cols=c("red","darkgreen","blue")

# stacked mosaic plot:
stplot = stackedplot(vcrtrain, classCols = cols) 
stplot

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# silhouette plot:
silplot(vcrtrain, classCols = cols) 
##  classNumber classLabel classSize classAveSi
##            1     setosa        50       1.00
##            2 versicolor        50       0.96
##            3  virginica        50       0.96

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# class maps:
classmap(vcrtrain, "setosa", classCols = cols)

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# Very tight class (low PAC, no high farness).
classmap(vcrtrain, "versicolor", classCols = cols)

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# Not so tight, one point is predicted as virginica.
classmap(vcrtrain, "virginica", classCols = cols)

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# Also tight.

New data

To illustrate the use of new data we create a “fake” dataset which is a subset of the training data, where not all classes occur, and ynew has NA's.

test_x = train_x[1:100,]
ynew = y[1:100]
ynew[c(1:10,51:60)] = NA
pairs(train_x, col=as.numeric(y)+1, pch=19) # 3 colors

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pairs(test_x, col=as.numeric(ynew)+1, pch=19) # only red and green

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We now calculate the predictions of this test data, and reconstruct the representation of the test data in the hidden and final layer.

predprobs = predict(nn.iris, test_x, type = "raw")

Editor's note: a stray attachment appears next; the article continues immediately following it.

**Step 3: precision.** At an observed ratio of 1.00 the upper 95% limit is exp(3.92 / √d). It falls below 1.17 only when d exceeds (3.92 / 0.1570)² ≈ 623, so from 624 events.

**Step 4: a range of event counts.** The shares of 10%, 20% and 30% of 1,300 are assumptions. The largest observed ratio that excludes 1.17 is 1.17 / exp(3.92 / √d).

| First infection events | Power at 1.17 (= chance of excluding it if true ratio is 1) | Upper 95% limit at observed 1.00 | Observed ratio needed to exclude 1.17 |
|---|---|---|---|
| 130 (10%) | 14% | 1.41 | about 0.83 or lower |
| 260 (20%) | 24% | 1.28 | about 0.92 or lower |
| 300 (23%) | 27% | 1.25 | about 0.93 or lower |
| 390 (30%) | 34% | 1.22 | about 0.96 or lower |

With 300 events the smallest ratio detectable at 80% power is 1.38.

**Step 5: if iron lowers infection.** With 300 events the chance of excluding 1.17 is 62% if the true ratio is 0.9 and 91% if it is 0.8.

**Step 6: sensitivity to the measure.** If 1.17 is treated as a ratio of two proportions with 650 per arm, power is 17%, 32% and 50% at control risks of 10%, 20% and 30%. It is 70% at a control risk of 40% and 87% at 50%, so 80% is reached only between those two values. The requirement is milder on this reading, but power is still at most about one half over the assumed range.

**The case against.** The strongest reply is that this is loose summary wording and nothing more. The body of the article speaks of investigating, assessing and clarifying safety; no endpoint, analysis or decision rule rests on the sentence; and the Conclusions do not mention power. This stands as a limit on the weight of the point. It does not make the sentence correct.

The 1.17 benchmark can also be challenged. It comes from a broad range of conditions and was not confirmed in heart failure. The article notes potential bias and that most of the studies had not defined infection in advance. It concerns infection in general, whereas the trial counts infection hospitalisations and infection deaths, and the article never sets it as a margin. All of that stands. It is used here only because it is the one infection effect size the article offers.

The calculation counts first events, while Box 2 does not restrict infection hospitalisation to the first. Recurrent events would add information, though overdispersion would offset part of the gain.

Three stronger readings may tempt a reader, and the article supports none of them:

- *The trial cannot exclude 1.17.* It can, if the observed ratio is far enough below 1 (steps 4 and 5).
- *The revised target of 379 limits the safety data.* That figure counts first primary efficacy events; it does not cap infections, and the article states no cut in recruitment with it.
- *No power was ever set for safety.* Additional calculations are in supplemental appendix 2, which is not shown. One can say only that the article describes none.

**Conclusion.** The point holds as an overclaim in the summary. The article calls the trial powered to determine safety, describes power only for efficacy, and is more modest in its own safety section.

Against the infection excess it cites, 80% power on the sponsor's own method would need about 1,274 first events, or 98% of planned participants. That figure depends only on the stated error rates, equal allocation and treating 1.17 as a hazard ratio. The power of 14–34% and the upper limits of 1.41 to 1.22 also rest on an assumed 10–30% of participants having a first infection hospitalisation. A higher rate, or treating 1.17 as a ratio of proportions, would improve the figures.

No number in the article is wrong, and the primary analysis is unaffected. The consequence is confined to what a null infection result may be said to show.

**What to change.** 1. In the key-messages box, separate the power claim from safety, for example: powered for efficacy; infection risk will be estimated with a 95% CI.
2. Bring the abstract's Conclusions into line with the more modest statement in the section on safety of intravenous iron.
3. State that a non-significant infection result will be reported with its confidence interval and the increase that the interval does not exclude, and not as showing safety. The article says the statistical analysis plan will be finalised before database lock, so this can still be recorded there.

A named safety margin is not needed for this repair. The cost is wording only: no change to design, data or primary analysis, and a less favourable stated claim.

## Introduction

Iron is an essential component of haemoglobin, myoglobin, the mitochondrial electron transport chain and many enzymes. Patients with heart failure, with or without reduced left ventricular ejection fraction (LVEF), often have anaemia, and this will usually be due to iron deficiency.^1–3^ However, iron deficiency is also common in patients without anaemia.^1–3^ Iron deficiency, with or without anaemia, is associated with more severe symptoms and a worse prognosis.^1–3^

range(predprobs - trainprobs[1:100,]) # perfect match
## [1] 0 0
# Reconstruct this prediction:
Hnew <- t(t(test_x %*% betas1) + bias1) # hidden layer
Xnew <- t(t(sigmoid(Hnew) %*% betas2) + bias2) # layer before softmax
probsnew <- t(apply(Xnew, 1, softmax))
range(probsnew - predprobs) # ~0, so we have a match
## [1] -1.110223e-15  9.714451e-16

Now prepare for visualization:

vcrtest = vcr.neural.newdata(Xnew, ynew, probsnew, vcrtrain)

plot(vcrtest$predint,vcrtrain$predint[1:100]); abline(0,1) # identical, OK

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plot(vcrtest$altint,vcrtrain$altint[1:100]); abline(0,1) # identical when not NA, OK

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plot(vcrtest$PAC,vcrtrain$PAC[1:100]); abline(0,1) # OK

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vcrtest$farness # length 100, with NA's where ynew is NA
##   [1]         NA         NA         NA         NA         NA         NA
##   [7]         NA         NA         NA         NA 0.22279874 0.72023725
##  [13] 0.96321287 0.53001183 0.25870493 0.25729970 0.25553649 0.18077135
##  [19] 0.26115206 0.20655762 0.89671342 0.20830291 0.25856230 0.95779043
##  [25] 0.96190111 0.96171838 0.86977892 0.05423371 0.13796909 0.89553878
##  [31] 0.93788017 0.61105777 0.25501513 0.25848322 0.88010290 0.22171244
##  [37] 0.24876810 0.16330724 0.52374495 0.22309847 0.23270883 0.95775904
##  [43] 0.09137918 0.92827252 0.93314093 0.78883032 0.16967184 0.41060696
##  [49] 0.22014483 0.03679866         NA         NA         NA         NA
##  [55]         NA         NA         NA         NA         NA         NA
##  [61] 0.25978151 0.88984549 0.25993220 0.24565279 0.88991058 0.82758963
##  [67] 0.88294537 0.25991897 0.25718649 0.25830565 0.88104884 0.82941910
##  [73] 0.92115278 0.25992966 0.09838746 0.73693813 0.25961446 0.83092147
##  [79] 0.85324862 0.17433168 0.25708124 0.25956760 0.27683565 0.92785948
##  [85] 0.88458022 0.88992431 0.71927806 0.25990656 0.87408023 0.30086342
##  [91] 0.25986061 0.05544259 0.22655780 0.10915362 0.06261839 0.08496130
##  [97] 0.67823299 0.06594331 0.88983510 0.73933757
plot(vcrtest$farness,vcrtrain$farness[1:100]); abline(0,1) # identical where not NA

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plot(vcrtest$fig,vcrtrain$fig[1:100,]); abline(0,1) # same, OK